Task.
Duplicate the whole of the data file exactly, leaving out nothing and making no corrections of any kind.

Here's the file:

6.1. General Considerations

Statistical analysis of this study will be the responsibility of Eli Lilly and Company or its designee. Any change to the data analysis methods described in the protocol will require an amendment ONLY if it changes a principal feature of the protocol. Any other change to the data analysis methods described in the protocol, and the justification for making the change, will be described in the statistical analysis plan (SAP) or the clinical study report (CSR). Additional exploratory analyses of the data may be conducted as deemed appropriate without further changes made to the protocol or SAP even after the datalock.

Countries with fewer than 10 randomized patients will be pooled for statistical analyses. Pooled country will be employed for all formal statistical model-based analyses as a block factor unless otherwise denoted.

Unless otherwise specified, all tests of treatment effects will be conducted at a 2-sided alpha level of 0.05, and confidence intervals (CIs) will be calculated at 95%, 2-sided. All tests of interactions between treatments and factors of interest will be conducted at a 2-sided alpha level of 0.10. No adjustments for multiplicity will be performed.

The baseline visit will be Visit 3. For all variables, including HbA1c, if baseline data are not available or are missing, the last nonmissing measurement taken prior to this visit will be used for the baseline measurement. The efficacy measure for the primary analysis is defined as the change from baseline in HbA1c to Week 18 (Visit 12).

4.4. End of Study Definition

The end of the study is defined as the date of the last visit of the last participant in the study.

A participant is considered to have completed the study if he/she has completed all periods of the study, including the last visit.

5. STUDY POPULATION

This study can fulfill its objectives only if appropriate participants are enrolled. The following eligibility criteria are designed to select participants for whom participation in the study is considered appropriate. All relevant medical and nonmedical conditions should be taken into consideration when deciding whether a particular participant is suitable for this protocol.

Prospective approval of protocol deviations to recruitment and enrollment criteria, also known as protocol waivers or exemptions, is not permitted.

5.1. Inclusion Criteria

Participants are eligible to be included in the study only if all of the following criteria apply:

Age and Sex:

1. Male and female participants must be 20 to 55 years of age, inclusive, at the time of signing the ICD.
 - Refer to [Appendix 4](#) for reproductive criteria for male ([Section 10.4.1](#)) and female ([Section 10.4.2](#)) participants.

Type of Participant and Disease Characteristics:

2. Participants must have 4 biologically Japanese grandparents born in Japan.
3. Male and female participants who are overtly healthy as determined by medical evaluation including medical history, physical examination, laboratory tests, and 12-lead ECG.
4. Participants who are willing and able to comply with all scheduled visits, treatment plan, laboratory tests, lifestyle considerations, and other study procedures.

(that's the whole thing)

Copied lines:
6.1. General Considerations

Statistical analysis of this study will be the responsibility of Eli Lilly and Company or its designee. Any change to the data analysis methods described in the protocol will require an amendment ONLY if it changes a principal feature of the protocol. Any other change to the data analysis methods described in the protocol, and the justification for making the change, will be described in the statistical analysis plan (SAP) or the clinical study report (CSR). Additional exploratory analyses of the data may be conducted as deemed appropriate without further changes made to the protocol or SAP even after the datalock.

Countries with fewer than 10 randomized patients will be pooled for statistical analyses. Pooled country will be employed for all formal statistical model-based analyses as a block factor unless otherwise denoted.

Unless otherwise specified, all tests of treatment effects will be conducted at a 2-sided alpha level of 0.05, and confidence intervals (CIs) will be calculated at 95%, 2-sided. All tests of interactions between treatments and factors of interest will be conducted at a 2-sided alpha level of 0.10. No adjustments for multiplicity will be performed.

The baseline visit will be Visit 3. For all variables, including HbA1c, if baseline data are not available or are missing, the last nonmissing measurement taken prior to this visit will be used for the baseline measurement. The efficacy measure for the primary analysis is defined as the change from baseline in HbA1c to Week 18 (Visit 12).

4.4. End of Study Definition

The end of the study is defined as the date of the last visit of the last participant in the study.

A participant is considered to have completed the study if he/she has completed all periods of the study, including the last visit.

5. STUDY POPULATION

This study can fulfill its objectives only if appropriate participants are enrolled. The following eligibility criteria are designed to select participants for whom participation in the study is considered appropriate. All relevant medical and nonmedical conditions should be taken into consideration when deciding whether a particular participant is suitable for this protocol.

Prospective approval of protocol deviations to recruitment and enrollment criteria, also known as protocol waivers or exemptions, is not permitted.

5.1. Inclusion Criteria

Participants are eligible to be included in the study only if all of the following criteria apply:

Age and Sex:

1. Male and female participants must be 20 to 55 years of age, inclusive, at the time of signing the ICD.
 - Refer to [Appendix 4](#) for reproductive criteria for male ([Section 10.4.1](#)) and female ([Section 10.4.2](#)) participants.

Type of Participant and Disease Characteristics:

2. Participants must have 4 biologically Japanese grandparents born in Japan.
3. Male and female participants who are overtly healthy as determined by medical evaluation including medical history, physical examination, laboratory tests, and 12-lead ECG.
4. Participants who are willing and able to comply with all scheduled visits, treatment plan, laboratory tests, lifestyle considerations, and other study procedures.